Yesterday was the first time I've taken all three kiddos to a "class" together. The class was geared for Ben's age, and actually he was the only kid in our family that was officially signed up, but of course siblings were allowed to tag along. Tag along they did!
We went to a wonderful session about Owls and Owls in NH at the NH Audubon Center. This was courtesy of a group field trip, coordinated by Relaxed Homeschoolers of NH. We border hop all the time! To be honest, I was a little nervous about how it would work out. I wasn't sure how easily distracted Sydney would be, if Nate would be feeling shy or tired or uninterested and if Ben would be overwhelmed by his siblings' needs impeding with his fun, or if he'd be feeling nervous, since we were interacting with a large group of homeschoolers we didn't know. It all worked out far better than I could have hoped. Nate and Sydney each managed to nap on the hour-plus ride up to the center, so they were well rested and in good moods when we arrived. Nate became much more engaged in the presentation than I had thought he would. Sydney was happy to walk around the large room and look at goldfish, and Ben came out of his shell easily. I'm sure this was all partially thanks to the presenter, who was friendly, kind to all of the kids and kept the pace moving well.
Ben, in his usual reserved state, withheld his review until the ride home. About thirty minutes into the presentation he told me he was bored and this wasn't what he had expected, and seemed ready to leave. He pushed through for ten more minutes, until the Owls were introduced and then it was the best thing he'd ever seen! He's seen Owls before at the York Center for Wildlife, and they did have a larger variety there than what he saw yesterday, but yesterday he was able to get much closer to the Owls. I think that counted for a lot in Ben's book. Proximity!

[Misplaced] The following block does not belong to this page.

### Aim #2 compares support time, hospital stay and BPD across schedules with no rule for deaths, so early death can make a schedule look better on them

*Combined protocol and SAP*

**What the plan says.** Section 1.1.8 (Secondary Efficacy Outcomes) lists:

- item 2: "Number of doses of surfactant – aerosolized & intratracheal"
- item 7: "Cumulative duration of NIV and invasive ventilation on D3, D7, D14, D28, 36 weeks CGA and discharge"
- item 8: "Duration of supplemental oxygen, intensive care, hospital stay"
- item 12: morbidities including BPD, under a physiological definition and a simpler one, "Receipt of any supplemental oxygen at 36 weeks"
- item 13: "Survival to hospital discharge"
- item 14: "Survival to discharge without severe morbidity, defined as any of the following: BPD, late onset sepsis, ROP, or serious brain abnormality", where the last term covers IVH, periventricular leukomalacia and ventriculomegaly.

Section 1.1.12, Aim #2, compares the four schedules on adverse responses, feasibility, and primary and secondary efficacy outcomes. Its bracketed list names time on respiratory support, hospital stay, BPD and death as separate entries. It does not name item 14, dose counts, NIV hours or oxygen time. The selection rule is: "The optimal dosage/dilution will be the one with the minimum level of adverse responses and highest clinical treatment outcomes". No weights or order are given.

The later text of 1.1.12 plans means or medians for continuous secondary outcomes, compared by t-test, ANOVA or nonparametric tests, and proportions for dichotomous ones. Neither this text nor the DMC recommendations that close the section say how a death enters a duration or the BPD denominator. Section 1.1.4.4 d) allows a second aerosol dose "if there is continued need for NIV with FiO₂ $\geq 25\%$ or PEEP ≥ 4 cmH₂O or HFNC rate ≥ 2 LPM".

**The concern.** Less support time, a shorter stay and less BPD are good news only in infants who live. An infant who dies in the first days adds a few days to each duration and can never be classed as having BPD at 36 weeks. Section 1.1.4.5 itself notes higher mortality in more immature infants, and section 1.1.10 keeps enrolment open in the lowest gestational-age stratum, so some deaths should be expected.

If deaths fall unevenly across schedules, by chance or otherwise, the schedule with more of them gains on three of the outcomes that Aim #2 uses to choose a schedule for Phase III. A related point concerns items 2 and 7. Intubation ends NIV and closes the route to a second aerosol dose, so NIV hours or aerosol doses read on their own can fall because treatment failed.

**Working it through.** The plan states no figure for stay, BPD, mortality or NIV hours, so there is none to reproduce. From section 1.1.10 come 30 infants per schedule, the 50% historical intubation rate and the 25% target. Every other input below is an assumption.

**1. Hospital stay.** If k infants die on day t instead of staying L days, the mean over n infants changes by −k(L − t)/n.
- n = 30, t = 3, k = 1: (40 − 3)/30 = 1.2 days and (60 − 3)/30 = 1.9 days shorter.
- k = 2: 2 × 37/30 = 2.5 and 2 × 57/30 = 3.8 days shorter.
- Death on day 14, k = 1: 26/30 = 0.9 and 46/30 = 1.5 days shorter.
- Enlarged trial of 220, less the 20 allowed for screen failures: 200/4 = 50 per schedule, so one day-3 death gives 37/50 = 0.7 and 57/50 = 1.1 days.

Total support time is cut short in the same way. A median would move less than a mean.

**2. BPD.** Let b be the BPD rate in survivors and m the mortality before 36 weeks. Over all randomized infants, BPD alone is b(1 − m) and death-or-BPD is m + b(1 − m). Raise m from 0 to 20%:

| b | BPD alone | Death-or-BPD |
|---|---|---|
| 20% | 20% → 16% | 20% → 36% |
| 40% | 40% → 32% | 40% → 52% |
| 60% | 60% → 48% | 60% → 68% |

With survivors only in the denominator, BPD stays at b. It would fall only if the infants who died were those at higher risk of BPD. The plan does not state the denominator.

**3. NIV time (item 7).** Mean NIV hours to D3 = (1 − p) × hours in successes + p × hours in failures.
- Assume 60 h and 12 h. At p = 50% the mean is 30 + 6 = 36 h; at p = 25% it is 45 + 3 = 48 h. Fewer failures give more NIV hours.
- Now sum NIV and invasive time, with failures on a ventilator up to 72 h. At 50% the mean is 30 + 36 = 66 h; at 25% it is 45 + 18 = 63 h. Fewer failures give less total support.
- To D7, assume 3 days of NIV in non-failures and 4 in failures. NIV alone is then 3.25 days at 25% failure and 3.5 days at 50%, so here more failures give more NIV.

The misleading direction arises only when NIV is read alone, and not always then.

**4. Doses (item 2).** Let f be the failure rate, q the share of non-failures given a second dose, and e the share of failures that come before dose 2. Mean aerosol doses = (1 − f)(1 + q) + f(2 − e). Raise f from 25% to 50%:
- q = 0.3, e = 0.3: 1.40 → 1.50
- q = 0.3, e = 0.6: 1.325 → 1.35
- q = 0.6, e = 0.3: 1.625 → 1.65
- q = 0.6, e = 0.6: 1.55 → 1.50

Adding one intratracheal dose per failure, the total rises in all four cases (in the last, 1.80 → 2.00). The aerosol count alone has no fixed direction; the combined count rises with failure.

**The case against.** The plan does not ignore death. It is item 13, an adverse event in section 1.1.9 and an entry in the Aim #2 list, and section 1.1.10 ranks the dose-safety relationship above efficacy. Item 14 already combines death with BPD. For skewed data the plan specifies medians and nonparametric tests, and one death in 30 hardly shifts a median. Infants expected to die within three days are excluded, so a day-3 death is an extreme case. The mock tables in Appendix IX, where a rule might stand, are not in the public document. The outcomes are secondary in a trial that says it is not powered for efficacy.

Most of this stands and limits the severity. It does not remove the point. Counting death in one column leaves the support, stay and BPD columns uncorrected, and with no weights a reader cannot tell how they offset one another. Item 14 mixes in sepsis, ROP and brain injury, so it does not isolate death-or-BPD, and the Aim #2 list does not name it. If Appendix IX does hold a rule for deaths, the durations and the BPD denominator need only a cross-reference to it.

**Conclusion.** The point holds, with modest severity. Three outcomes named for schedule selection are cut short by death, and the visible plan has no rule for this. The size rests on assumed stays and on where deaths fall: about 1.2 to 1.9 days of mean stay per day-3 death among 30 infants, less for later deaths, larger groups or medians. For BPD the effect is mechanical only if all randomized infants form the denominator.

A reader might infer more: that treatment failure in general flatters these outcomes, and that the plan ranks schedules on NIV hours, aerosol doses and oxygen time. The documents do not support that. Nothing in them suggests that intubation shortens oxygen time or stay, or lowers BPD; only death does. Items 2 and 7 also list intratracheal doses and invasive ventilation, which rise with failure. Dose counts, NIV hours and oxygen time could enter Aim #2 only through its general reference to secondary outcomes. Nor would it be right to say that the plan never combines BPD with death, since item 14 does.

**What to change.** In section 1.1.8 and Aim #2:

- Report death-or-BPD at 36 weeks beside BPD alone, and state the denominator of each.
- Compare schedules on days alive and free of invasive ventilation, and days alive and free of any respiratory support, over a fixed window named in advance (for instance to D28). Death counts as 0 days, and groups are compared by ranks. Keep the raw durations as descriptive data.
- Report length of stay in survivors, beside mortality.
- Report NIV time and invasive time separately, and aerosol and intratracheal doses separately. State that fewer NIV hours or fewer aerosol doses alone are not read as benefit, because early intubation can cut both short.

The Audubon Center staff was incredibly kind and helpful and very welcoming to kids. I know that many people will think, "Well, of course! They're teaching a class for kids, they must like them." But sadly that's not always the case. It was reassuring to be in a space that was open to kids, prompting them to touch artifacts, ask questions, share their favorite experience in nature, etc. We have been to other places where the kids are expected to sit and be quiet, take in the information and leave. Sadly, many adults forget the curiosity that comes with childhood. The Audubon Center has not, they encourage it! We will be going back! (The hour plus drive, it's well worth it!)
Nate dissecting an Owl Pellet.
A few other inhabitants at the Center.